A review of Some of Us are Looking at the Stars: Japanese Women, Hong Kong Films, and Transcultural Fandom, by Lori Hitchcock Morimoto.
Lori Hitchcock Morimoto’s dissertation looks at the Japanese female fans of Hong Kong stars from the late 1980s to late 1990s, providing a rich insight into the pre-Internet days of fandom that is often overlooked in current fan studies texts. Utilizing materials such as fan-produced dōjinshi (fanzines), fan letters to popular magazines, film festival programs as well as her own fandom of Hong Kong film stars, Morimoto takes the reader through the notion of pleasure and fan transnational subjectivities that Japanese female fans derive from their fandoms of Hong Kong film stars like Jackie Chan and Leslie Cheung, as well as auteur directors of urban romances like Wong Kar-Wai and Peter Chan.
Morimoto’s perspective also points to a growing interest in the field to bolster fan studies beyond that of its North American and British heritage to include East Asian popular culture texts and how the fandoms of these texts cross cultural – and national – boundaries. The development of media technologies has often been credited with how these texts travel across national borders, but in this case, we are reminded that digital technologies such as the VHS, VCDs and DVDs also play a part in facilitating the cultivation of transcultural fandom. More importantly, Lorimoto argues for the move away from the emphasis on the transnational which tells us little about what attracts and motivates fans to become enamored with certain texts or film stars, to the transcultural, which affords fans more space beyond merely the national or political to reflect and articulate on their own cultural consumption.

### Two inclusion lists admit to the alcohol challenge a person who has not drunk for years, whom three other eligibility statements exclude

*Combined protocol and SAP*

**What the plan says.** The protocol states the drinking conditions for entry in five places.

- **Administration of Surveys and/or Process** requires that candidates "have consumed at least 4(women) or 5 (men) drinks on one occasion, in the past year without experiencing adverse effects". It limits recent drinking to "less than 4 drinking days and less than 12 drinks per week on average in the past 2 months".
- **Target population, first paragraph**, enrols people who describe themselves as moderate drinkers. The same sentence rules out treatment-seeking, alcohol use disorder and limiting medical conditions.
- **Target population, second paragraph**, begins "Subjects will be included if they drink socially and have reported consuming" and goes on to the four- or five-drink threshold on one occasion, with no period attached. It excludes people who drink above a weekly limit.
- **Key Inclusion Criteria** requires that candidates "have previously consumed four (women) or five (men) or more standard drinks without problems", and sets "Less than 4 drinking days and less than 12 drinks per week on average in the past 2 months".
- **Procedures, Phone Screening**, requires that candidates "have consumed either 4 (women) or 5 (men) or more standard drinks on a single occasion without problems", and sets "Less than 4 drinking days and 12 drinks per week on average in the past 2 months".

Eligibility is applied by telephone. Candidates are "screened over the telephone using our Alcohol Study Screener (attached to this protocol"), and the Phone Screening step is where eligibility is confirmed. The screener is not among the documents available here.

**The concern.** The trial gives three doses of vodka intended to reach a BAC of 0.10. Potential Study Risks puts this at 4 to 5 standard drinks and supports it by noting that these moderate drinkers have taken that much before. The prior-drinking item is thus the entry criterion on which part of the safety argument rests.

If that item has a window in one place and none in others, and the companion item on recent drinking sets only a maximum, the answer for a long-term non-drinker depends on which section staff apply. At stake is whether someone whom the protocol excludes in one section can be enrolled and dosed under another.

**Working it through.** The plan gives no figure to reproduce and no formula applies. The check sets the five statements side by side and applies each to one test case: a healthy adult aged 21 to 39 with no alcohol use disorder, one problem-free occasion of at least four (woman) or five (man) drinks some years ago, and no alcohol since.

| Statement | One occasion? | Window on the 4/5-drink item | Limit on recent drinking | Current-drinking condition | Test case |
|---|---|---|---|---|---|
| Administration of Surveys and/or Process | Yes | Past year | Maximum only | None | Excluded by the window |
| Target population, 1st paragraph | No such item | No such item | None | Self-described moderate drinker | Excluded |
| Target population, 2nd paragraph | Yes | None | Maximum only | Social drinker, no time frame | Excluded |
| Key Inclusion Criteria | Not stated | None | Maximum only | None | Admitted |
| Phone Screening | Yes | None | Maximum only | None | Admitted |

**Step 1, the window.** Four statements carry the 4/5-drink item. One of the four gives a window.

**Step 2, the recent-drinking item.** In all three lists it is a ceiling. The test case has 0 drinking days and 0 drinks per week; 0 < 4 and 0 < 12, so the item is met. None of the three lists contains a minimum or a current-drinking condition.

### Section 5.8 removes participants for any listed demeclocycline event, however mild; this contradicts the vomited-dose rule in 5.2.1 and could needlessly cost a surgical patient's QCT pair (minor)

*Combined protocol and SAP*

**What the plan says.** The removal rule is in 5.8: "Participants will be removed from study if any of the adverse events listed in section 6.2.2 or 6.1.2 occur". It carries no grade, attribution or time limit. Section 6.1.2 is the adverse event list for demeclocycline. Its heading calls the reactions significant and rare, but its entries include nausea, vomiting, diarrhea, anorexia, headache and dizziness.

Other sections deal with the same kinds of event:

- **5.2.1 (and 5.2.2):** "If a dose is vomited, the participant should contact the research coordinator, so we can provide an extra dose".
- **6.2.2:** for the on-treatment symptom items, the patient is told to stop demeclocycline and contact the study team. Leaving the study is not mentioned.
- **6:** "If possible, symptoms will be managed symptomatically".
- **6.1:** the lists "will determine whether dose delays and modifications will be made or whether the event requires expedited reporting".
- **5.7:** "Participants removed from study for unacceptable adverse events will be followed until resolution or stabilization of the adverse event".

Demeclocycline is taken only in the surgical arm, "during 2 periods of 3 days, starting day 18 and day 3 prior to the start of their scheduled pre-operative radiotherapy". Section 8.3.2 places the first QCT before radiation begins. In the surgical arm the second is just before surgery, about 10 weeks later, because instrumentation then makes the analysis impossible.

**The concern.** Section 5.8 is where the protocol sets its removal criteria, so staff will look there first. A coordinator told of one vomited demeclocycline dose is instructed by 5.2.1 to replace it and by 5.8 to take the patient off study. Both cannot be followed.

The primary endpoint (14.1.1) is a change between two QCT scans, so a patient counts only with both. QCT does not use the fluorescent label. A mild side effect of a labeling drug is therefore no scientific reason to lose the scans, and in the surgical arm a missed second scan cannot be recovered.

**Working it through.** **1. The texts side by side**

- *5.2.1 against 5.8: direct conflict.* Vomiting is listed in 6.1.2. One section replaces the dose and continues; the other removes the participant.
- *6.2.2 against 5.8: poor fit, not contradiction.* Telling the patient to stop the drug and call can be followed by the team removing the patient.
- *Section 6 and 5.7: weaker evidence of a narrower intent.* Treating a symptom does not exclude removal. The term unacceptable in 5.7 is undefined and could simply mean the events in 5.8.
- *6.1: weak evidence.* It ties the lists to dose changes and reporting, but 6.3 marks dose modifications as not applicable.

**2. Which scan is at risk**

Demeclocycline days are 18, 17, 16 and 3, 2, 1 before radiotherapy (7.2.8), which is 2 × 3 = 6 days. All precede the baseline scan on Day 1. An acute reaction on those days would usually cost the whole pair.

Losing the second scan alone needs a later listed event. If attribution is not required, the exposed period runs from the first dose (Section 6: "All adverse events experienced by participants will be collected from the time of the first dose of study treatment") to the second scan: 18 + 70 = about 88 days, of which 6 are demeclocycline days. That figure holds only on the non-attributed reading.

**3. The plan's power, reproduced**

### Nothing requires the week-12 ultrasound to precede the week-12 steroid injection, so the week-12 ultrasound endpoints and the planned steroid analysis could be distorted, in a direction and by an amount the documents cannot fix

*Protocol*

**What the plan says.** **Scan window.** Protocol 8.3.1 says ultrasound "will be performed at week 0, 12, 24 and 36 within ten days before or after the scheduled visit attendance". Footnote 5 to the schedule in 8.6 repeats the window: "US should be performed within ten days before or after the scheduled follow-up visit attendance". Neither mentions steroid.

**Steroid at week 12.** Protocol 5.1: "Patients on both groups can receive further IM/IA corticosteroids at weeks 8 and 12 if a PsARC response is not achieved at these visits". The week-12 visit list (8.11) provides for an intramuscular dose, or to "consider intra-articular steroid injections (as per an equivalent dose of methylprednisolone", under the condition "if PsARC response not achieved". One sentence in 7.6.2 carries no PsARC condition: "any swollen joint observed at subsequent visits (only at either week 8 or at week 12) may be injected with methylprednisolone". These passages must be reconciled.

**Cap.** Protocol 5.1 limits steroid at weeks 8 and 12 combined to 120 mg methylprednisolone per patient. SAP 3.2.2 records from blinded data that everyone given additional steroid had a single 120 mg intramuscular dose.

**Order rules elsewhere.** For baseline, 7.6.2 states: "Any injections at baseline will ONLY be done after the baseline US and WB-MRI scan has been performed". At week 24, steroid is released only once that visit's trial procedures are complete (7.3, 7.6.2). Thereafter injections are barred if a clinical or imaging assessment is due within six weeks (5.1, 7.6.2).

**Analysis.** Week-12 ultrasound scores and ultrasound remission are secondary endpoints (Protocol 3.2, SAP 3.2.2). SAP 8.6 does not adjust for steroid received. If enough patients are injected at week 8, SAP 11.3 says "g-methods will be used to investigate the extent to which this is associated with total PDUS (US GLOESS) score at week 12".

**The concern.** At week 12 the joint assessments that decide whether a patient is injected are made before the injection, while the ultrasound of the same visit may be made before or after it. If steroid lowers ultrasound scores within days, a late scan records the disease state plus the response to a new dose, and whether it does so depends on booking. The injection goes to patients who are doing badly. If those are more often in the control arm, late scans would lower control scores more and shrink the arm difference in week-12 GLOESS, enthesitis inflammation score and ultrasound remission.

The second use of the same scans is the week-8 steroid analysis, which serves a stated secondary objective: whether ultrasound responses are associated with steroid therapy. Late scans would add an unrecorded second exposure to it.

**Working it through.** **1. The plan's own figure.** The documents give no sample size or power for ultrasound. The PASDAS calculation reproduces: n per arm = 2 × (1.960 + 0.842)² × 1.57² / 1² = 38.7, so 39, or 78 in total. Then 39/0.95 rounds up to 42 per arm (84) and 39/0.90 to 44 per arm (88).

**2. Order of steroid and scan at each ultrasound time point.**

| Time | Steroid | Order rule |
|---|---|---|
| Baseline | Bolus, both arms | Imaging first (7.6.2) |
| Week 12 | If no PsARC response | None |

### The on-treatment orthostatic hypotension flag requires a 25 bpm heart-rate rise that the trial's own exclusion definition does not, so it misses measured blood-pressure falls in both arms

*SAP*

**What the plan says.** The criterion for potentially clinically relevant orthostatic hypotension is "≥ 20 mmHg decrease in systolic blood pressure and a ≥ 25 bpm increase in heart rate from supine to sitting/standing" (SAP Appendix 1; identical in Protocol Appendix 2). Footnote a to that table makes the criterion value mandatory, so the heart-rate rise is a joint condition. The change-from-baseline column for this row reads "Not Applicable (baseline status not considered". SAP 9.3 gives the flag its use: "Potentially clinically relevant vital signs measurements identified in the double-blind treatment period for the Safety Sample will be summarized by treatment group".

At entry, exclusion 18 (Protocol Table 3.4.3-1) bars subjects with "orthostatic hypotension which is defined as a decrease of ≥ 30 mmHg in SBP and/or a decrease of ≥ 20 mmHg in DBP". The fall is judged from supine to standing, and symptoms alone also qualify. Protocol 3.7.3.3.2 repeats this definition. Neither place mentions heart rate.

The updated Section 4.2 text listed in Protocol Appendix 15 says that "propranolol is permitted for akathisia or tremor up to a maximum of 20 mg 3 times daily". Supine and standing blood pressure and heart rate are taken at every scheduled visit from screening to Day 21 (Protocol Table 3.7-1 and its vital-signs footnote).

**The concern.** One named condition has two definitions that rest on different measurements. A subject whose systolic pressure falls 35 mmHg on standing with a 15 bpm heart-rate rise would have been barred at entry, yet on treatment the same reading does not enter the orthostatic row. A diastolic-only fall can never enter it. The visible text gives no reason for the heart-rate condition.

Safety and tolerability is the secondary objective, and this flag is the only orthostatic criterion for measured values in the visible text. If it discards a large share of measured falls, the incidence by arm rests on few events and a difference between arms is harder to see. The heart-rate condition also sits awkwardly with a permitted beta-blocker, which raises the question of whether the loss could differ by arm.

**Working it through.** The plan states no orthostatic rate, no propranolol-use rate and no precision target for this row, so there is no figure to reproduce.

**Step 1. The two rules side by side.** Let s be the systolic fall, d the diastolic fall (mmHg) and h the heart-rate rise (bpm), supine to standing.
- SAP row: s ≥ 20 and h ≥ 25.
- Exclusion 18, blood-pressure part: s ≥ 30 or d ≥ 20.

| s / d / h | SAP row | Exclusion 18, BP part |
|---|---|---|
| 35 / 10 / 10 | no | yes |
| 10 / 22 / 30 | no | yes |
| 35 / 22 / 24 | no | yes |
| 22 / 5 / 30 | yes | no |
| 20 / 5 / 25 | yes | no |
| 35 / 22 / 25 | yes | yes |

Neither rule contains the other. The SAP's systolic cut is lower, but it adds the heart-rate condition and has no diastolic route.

In the introduction, Morimoto sets up the scene by remarking on the discomfort with which both mass media and academia consider the figure of the female fan, to the point where there is a lack of discourse which takes female fandoms seriously. As Morimoto argues, female fans “are ‘scandalously visible’, ‘make too much money’, ‘push girlish behaviour to extremes’, possess ‘out-of-control’ bodies, and ‘do what they want to do’” (p. 5). In the East Asian context, the work of Japanese cultural theorist Koichi Iwabuchi is influential, and within the framework of East Asian transcultural fandom, Iwabuchi’s study on Japanese female fandom of Hong Kong stars in the 1990s remains authoritative. Iwabuchi criticised female fans’ “unreflexive, and even deluded consumption of male Hong Kong stars [as] ‘patently mediated’, arising not from authentic engagement with Hong Kong culture, but rather ‘from their desire to prove their modish and sophisticated taste’” (pp. 6-7). Therefore, for Iwabuchi, female fans remain “cultural dupes” who are indiscriminately consuming media products that are transnationally circulated by media conglomerates, often supported by governments who are capitalizing on the influence of “soft power” to promote a specific ideology or an “ideal” culture transnationally. However, Morimoto argues that Iwabuchi’s arguments stem from “his broader research of pan-East Asian media circulation and consumption” (p. 8), and thus, do not offer a near-enough complete view of female fandom practices which is often complex. This is also problematic as (female) fandom is continually divided into “good” and “bad” dichotomy, where the “good” scholarship of fandom is concerned with its “sociopolitical implications” and the “bad” merely with its “affective meanings and pleasures” (p. 11). Morimoto’s own experiences as a fan, her encounters with fan-produced materials and interaction with fellow fans in Japan in the 1990s indicate a more complex fan subjectivity than that suggested by Iwabuchi.